Being invited to address The Empire Club once is an honour, but to be asked to address you twice in less than 100 days must be something of a record. I would like to tell you that not much has really happened since the last time we spoke, but I'm sure you know that wouldn't be entirely true. I do know though that one thing has not changed. The message I delivered to you in February of 1995 was the same message that I had in May of 1994, when I launched the "Common Sense Revolution." It was the same message that I had in 1990 when I campaigned for less taxes, for less government spending and more jobs. And now, in the last 10 days of the 1995 election, I stand before you today to deliver the same message again.
You see I found in my travels across Ontario speaking with people, where they live, and where they work, that they want a leader who is committed to change--not a leader who changes their commitments. And there is a big difference, my friends.
When I spoke to your Club in February, I told you about a man from Wawa who told me about his wife and his family and how they had worked harder and harder each and every year for the last number of years. Yet at the end of those years he found himself further behind than he was at the start of the year. He was frustrated that, while he and his family had made sacrifices and cut back, he didn't see the same commitment from government. He asked me a question after I spoke and it's a question I have been asked in different ways all across Ontario. He said, "Mr. Harris, when is government going to do its share?" And when I checked the facts, my friend from Wawa was right. Because of excessive taxation and runaway government spending, the government was the only one that had been getting richer for the past 10 years and he and his family and the average Ontario taxpayer was poorer today in real after-tax dollars than they were 10 years ago. You know, it's no wonder that we don't have consumer confidence and that consumers are not spending in Ontario and in Canada the way they're going to have to to create jobs.
I also told you when I was here in February, that based upon my conversations with the people who pay the taxes and who obey the laws all across this province, that I had set a number of goals for myself and my party in the coming election campaign. I said I wanted a campaign that helps restore the integrity of the system, gives the people of Ontario the quality of debate and dialogue that they deserve in this democratic process, a campaign that respects the underlying strengths of our province and one that offers a positive future for our citizens. Those were the goals I spoke of in February. They are the goals we have followed throughout this election. They are the goals we will continue to follow over the remaining days of this campaign. You see I believe we have a great opportunity to create a new direction for our province. We can create jobs. We can create growth. We can bring back opportunity and hope for Ontario.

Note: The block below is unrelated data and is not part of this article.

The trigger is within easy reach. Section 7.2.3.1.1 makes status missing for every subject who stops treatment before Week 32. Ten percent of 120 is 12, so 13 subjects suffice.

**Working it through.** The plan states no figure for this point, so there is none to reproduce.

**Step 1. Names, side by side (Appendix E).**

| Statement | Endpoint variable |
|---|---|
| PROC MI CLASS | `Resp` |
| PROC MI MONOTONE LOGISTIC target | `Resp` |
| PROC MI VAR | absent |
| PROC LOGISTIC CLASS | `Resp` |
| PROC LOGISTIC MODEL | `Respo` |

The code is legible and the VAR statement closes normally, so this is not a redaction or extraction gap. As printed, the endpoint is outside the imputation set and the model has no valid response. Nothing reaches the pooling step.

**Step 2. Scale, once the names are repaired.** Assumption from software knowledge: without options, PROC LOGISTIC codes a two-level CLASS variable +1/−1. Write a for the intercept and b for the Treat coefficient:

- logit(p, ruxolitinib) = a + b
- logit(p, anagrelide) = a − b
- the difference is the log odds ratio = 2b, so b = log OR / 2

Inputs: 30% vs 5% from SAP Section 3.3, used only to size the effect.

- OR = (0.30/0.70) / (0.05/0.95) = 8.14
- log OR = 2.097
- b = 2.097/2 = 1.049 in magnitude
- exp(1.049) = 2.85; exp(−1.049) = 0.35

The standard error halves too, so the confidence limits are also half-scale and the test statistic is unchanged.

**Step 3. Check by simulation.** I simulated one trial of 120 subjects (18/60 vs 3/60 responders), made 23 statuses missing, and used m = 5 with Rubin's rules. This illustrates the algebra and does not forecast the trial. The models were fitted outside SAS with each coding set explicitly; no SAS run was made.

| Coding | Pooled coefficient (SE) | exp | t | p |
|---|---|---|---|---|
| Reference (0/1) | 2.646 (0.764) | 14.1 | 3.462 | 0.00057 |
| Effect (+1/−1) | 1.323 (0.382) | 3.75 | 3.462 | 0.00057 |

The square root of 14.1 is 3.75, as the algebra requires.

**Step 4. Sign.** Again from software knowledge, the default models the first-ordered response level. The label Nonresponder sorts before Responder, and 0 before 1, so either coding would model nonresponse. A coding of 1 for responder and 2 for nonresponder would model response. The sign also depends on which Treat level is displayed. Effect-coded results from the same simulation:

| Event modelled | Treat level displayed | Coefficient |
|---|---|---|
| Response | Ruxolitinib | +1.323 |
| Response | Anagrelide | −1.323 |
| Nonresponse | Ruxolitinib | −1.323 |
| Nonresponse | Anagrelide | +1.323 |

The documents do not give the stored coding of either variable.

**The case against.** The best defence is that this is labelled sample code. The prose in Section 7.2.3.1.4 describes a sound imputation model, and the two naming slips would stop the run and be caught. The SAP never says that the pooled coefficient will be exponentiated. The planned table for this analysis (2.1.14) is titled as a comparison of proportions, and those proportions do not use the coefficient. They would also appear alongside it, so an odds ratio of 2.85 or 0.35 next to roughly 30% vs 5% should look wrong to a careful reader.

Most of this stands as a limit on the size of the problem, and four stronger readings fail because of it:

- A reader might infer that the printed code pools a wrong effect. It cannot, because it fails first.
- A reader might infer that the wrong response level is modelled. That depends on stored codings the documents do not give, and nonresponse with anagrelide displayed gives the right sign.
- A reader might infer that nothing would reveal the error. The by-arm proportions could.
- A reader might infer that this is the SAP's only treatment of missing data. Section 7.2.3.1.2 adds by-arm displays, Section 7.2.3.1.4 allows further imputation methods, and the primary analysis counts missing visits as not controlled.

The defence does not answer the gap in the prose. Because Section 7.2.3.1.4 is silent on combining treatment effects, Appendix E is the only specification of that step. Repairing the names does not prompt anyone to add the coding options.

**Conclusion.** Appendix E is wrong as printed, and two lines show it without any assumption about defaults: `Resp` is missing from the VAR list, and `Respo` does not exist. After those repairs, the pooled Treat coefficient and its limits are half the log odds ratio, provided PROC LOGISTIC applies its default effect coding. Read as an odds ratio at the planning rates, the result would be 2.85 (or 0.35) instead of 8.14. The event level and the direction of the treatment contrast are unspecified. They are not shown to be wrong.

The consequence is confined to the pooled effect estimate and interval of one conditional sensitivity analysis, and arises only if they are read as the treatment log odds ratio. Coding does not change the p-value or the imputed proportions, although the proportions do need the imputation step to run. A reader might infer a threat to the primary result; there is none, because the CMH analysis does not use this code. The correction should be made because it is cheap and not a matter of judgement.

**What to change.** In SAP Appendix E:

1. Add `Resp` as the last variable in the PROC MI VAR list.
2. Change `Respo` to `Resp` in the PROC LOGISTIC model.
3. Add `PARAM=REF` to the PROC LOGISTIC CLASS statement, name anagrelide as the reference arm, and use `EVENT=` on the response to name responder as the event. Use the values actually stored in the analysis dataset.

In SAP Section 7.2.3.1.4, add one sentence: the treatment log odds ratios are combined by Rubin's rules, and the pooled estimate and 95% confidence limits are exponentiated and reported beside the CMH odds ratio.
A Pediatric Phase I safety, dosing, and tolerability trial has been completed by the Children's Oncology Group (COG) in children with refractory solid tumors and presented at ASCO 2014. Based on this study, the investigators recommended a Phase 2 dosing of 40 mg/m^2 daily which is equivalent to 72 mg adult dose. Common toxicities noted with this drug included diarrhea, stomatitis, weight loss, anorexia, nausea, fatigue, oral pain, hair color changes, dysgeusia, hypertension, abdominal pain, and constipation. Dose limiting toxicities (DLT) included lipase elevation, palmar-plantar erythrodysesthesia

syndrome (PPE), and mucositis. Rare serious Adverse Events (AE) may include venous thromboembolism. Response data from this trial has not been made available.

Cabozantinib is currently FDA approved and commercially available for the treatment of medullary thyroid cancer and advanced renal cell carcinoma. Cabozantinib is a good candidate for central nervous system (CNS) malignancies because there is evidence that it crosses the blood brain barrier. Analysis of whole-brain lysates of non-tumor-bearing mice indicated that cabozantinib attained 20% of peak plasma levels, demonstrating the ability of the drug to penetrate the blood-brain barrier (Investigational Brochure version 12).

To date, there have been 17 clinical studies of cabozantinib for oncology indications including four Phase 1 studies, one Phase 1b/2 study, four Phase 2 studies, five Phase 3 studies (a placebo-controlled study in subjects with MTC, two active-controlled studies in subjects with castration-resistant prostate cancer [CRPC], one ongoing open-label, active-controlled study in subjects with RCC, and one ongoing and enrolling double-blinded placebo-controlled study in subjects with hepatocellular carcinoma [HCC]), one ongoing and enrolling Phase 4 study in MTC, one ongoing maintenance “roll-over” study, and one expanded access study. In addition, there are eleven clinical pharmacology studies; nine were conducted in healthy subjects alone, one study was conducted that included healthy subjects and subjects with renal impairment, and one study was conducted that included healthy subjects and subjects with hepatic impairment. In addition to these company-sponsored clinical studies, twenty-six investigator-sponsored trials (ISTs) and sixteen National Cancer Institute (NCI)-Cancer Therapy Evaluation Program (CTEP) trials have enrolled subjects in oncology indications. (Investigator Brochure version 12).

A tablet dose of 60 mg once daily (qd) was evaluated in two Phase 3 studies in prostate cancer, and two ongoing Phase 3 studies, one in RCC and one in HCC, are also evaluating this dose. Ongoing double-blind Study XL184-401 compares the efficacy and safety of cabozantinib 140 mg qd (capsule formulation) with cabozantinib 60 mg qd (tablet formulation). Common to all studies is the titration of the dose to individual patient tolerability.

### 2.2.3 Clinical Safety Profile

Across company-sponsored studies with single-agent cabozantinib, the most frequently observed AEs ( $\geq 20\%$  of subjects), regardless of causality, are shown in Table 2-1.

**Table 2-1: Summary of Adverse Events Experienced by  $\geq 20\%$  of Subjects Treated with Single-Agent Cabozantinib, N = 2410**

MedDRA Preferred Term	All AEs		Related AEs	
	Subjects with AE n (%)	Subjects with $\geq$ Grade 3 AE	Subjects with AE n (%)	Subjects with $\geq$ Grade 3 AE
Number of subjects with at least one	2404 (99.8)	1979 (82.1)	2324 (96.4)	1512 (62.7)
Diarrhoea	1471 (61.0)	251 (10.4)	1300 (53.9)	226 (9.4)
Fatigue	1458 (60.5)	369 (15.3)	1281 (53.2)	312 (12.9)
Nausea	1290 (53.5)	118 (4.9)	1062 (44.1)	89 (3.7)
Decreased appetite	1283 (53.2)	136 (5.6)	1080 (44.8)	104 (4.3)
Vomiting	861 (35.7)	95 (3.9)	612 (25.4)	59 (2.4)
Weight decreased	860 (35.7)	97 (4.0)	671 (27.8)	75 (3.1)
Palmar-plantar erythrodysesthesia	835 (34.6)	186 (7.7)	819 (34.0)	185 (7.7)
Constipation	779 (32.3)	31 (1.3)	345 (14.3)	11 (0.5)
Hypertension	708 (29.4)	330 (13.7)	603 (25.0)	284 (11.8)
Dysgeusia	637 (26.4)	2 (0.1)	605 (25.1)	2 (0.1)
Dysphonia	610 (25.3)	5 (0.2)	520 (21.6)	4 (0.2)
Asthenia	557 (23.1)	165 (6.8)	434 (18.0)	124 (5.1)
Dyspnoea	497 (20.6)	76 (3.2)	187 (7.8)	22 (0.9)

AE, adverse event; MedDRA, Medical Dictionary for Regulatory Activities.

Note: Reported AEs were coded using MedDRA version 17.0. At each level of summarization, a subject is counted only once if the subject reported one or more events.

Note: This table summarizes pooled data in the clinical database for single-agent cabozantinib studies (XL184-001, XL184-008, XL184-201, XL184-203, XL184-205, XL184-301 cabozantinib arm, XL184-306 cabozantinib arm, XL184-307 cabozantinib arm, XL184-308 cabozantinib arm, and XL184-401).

Now the next government of this province will face some very large and some very difficult challenges but I am optimistic about the future for Ontario, and indeed about the future of this country. Ontario used to be known as the engine of economic growth in this country. It should be, and it can be again. Ontario has the resources, the people, the infrastructure to be a truly great place to live and to work, with fairness and compassion and the opportunity for prosperity for all. With a clear agenda for change, Ontario can once again lead Canada out of tough times. With a plan to fully balance our provincial budget and create growth and jobs, we'll be in a position to help the federal government and be part of a national solution to our national fiscal and economic challenges, which are very real and very large too.
So now the election is in full swing. Voters are studying our detailed plan and comparing it with the promises of the other two leaders. And I welcome the opportunity today to spell out in more detail exactly what a Harris government will mean for you and for Ontario.
Before that, let me address one of the very important underlying issues in this campaign. That is the issue of trust--an issue I take very seriously. The people of Ontario have grown sceptical of all politicians. Who can blame them? They've been burned so many times over the last 10 years by leaders of all political stripes. We want to tackle this cynicism directly because, if we cannot get beyond this, our system of government decision making will be unable to address the challenges that our province faces. That's why we published our plan a full year ahead of the election so people could read it for themselves. They could check the numbers. They could do the math and they could weigh the alternatives. I've also said that if I fail to deliver my commitments as premier, I will resign. You see I am not simply in this election to win. I am seeking a mandate to implement the changes in our plan.
We've taken a number of steps as well to bring back the voter to our political process. We will introduce balanced-budget legislation with teeth, including cuts to cabinet salaries if spending exceeds targets. We are committed to legislation which will require binding referenda or a full general election before government can ever again raise taxes in the province of Ontario. And I want the people of Ontario and every single one of you here in this room today to know one thing about Mike Harris. I am deeply committed to this plan. I'm so committed to this plan that I am willing to do what no other politician in this province has ever been willing to do--to put my salary and put my career on the line.